“Making good lifestyle choices: eating the right foods, staying hydrated and getting enough physical activity leads to longer, healthier and happier lives. In Dimensions Cymru, we want to get better, quickly, at helping people make choices that lead to healthier and happier lives.”
Russ Kennedy, Regional Managing Director – Dimensions Cymru blogs
“I am asking our support teams and families to discuss this blog, read our family factsheet and think what they can do differently to better support people around healthy living. And I am reaching out to other organisations to share their insight, data and ideas. Let’s make things better, together.”
Investing in lives
People with learning disabilities die younger. On average more than 20 years younger than other people, and all too often from preventable conditions. Here in Dimensions Cymru we invest a lot of energy into supporting people to manage health conditions. For example, good plans are being delivered wherever a person has a known risk of diabetes or constipation, and we’re working with individuals to reduce the over-prescription of psychotropic medication. By and large, we are pleased with the way we support people with known health conditions.
But what do we do to protect the health of people who don’t yet have a health condition? Why do we wait until there’s a significant issue before putting health related plans in place? We know that people with learning disabilities are much more likely than others to get heart disease, have a stroke, get cancer and to develop diabetes. We know that these conditions rob people of quality and length of life – even if the person is supported to manage the condition really well. Shouldn’t we help people avoid these conditions in the first place, rather than just living with them as well as possible?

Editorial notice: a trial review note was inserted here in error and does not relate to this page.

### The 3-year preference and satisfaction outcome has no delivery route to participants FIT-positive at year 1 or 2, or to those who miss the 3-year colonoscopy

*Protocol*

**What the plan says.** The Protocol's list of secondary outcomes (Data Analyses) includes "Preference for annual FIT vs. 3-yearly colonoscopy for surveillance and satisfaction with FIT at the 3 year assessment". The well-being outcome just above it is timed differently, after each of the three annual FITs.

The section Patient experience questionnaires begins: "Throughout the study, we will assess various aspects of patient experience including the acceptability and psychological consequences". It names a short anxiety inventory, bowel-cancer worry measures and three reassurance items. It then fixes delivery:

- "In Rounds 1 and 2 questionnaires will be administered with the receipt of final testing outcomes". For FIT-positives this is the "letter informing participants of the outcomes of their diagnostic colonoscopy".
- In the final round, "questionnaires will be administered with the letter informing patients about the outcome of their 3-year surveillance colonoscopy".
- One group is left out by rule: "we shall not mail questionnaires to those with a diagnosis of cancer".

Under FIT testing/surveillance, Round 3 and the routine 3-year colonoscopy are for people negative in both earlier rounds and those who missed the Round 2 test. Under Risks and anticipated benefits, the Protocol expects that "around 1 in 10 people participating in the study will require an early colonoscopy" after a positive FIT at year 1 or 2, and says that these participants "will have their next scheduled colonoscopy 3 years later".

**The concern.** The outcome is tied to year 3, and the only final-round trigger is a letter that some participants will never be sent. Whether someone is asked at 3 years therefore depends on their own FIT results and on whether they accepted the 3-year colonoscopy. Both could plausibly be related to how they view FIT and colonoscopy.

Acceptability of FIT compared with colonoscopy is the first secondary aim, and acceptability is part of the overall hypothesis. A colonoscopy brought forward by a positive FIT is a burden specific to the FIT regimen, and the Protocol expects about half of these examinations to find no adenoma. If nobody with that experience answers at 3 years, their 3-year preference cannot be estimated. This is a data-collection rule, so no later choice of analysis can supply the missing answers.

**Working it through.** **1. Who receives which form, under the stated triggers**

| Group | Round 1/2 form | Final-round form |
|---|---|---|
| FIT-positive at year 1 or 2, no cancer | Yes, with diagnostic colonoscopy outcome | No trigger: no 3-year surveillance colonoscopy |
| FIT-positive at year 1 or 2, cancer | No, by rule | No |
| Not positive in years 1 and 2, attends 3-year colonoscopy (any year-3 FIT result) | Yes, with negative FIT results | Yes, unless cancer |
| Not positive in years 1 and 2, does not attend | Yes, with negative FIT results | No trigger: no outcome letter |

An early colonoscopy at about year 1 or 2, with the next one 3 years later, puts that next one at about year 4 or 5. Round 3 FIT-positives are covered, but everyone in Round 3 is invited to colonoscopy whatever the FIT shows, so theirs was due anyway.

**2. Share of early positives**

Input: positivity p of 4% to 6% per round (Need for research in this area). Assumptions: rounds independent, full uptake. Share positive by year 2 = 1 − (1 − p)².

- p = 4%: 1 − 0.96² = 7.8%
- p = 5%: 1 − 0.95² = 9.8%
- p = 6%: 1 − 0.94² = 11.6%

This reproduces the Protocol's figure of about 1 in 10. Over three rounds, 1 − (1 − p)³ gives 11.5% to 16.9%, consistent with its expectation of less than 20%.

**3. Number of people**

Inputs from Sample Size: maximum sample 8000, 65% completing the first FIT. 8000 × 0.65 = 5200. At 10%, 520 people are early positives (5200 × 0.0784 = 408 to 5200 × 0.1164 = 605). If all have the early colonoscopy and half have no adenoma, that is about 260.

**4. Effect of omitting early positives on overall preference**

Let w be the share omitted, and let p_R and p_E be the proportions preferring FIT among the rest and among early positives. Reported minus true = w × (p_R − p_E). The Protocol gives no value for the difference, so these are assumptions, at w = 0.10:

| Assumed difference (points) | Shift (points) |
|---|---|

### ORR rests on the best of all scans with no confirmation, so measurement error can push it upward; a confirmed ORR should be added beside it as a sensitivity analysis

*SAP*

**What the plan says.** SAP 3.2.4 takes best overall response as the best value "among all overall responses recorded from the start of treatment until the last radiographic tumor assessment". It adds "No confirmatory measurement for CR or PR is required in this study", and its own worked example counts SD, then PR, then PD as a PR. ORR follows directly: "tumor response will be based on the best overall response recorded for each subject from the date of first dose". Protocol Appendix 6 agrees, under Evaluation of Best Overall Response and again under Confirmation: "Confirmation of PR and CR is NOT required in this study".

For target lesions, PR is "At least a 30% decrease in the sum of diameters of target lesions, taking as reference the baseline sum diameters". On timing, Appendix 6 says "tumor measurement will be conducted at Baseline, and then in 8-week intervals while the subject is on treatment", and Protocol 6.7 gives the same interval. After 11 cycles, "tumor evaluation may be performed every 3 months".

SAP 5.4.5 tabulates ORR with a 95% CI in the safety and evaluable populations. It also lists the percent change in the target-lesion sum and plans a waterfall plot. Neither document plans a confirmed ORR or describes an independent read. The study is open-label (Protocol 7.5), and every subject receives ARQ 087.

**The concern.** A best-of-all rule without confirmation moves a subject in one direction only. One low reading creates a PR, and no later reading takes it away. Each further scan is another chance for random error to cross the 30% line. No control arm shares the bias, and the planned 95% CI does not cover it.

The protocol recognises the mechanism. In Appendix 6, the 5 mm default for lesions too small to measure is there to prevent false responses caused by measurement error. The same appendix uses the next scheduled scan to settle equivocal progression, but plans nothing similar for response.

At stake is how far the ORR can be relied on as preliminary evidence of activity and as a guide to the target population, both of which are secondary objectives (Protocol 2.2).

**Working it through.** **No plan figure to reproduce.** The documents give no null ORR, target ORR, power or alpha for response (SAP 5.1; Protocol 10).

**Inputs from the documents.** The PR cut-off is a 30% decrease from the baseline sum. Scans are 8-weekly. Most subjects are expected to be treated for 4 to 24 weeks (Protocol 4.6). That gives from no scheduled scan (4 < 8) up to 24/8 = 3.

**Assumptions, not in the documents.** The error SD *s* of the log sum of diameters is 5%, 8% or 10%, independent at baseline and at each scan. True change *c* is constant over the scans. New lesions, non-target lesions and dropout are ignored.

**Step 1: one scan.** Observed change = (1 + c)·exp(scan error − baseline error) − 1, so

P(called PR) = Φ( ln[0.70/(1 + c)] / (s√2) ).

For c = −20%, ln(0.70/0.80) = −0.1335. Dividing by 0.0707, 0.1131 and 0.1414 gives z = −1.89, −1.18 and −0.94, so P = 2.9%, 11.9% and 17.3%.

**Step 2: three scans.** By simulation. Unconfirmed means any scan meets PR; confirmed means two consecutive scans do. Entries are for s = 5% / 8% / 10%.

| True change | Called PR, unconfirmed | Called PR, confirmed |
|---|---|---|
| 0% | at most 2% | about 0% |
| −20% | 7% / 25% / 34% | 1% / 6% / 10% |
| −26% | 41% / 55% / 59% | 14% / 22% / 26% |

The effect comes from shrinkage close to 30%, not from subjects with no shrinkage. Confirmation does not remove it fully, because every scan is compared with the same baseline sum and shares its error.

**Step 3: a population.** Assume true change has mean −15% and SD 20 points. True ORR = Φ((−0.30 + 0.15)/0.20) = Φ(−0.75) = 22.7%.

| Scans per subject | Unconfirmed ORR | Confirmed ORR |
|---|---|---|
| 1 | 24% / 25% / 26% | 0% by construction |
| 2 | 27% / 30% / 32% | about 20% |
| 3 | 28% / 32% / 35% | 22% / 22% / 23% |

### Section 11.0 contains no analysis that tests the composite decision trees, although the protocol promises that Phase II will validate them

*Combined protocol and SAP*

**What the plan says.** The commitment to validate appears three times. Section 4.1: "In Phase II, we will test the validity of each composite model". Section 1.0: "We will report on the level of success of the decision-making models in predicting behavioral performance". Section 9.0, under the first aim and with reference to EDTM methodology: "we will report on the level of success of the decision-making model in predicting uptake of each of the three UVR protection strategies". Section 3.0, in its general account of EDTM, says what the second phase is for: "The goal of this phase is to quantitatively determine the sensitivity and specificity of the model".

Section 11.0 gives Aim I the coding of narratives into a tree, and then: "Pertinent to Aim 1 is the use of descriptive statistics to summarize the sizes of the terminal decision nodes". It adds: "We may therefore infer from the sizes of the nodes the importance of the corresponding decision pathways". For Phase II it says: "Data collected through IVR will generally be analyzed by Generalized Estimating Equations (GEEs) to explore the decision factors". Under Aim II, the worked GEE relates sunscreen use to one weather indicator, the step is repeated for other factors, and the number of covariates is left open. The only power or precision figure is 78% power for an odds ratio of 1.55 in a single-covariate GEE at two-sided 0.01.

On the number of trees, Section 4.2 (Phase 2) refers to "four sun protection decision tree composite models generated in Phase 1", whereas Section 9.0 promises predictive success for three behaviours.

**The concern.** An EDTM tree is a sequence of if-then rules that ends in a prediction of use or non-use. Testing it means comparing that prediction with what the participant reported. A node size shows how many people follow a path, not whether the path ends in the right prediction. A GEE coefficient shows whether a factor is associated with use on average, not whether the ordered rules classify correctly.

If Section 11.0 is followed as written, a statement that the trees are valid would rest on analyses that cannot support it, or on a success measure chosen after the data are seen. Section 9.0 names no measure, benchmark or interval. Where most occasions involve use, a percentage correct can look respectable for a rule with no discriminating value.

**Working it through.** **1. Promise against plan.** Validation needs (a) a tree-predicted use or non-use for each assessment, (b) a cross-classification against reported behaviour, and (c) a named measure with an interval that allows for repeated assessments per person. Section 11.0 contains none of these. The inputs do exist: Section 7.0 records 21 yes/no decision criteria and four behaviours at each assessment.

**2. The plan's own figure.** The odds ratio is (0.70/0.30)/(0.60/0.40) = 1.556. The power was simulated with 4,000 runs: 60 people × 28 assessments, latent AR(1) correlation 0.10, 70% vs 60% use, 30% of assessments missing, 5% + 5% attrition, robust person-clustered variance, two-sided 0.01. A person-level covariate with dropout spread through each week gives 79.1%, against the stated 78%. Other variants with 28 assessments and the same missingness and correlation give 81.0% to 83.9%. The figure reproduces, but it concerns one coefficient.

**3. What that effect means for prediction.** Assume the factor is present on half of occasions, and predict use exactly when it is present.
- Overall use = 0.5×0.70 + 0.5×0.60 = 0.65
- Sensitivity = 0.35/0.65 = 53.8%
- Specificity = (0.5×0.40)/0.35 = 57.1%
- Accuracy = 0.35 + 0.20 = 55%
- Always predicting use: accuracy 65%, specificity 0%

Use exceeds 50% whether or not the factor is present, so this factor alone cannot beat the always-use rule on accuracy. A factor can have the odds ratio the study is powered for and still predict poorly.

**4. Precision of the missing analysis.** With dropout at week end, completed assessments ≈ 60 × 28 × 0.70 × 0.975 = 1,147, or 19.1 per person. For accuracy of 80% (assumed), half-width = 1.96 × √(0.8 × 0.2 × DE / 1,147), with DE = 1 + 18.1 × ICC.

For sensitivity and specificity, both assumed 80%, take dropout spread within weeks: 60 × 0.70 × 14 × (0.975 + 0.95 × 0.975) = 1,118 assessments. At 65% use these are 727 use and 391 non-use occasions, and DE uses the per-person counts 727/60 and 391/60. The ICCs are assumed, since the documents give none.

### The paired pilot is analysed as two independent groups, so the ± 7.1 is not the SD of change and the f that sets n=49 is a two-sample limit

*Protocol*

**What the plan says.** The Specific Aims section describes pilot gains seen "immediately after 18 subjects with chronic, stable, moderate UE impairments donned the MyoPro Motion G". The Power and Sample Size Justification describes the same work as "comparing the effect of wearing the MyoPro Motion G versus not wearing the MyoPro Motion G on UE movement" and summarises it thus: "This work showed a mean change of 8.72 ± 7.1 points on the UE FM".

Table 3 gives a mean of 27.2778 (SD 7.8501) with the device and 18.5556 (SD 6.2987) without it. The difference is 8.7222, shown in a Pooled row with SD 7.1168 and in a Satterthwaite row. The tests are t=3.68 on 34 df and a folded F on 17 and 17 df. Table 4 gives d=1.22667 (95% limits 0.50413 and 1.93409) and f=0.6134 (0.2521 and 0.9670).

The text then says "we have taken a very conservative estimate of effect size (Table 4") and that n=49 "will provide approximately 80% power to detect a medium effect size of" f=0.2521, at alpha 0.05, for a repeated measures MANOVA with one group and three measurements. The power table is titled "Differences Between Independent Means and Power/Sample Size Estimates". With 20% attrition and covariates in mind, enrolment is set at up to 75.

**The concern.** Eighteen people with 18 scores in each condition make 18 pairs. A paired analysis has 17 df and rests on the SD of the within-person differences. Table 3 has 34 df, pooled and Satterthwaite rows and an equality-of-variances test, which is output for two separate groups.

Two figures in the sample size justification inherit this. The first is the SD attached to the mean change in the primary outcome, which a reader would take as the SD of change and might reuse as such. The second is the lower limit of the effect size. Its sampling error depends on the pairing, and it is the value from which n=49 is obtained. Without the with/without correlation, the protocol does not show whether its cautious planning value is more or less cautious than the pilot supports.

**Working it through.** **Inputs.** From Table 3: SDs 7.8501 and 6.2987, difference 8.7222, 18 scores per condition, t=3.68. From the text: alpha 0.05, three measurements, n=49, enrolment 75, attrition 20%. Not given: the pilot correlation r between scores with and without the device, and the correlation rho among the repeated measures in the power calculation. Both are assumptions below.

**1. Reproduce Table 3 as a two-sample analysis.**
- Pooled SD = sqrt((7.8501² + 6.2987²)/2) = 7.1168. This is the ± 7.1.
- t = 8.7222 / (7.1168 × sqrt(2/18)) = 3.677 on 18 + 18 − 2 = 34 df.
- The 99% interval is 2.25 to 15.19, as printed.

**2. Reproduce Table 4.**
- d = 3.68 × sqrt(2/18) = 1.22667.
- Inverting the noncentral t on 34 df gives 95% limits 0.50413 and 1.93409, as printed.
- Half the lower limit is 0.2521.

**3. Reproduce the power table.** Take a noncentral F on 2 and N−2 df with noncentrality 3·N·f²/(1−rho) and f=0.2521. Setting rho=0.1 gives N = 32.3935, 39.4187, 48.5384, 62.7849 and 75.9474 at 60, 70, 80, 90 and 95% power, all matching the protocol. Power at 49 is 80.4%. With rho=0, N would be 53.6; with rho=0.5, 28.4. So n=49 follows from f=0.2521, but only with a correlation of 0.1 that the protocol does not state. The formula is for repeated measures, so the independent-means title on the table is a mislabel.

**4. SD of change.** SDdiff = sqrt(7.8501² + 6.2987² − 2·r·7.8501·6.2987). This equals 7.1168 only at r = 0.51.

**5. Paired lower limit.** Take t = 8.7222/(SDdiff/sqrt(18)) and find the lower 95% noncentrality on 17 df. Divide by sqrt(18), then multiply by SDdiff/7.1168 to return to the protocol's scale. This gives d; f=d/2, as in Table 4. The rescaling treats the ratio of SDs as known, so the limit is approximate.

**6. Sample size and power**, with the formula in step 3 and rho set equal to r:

In particular, making good lifestyle choices: eating the right foods, staying hydrated and getting enough physical activity leads to longer, healthier and happier lives. In Dimensions Cymru, we want to get better, quickly, at helping people make choices that lead to healthier and happier lives.
We started with Body Mass Index. BMI uses your height and your weight to tell you whether you weigh too much, the right amount or not enough. The biggest risk is generally weighing too much, this is what can lead to sickness and early death through stroke, heart disease, cancer, diabetes and other conditions. Knowing your BMI is vital to help you manage your weight and avoid a number of really serious health conditions.
Our first telling finding was that we didn’t have an up-to-date height and weight record for about half of the people we support. Of the rest:
- 1/3 of people were about the right weight
- 1/3 of people were overweight
- 1/3 of people were obese
The bottom line is that some of the people we support in Wales are more at risk of getting sick and dying younger because of their weight and related lifestyle choices.
I’m not proud of this and I expect many learning disability support providers in Wales and elsewhere might admit to a similar picture.
We’ve had many discussions about the root causes. I’m sharing our candid thoughts as I hope it might prompt important conversations in your organisation too – together, I hope we can work towards some answers.
Issue 1: It’s not really a priority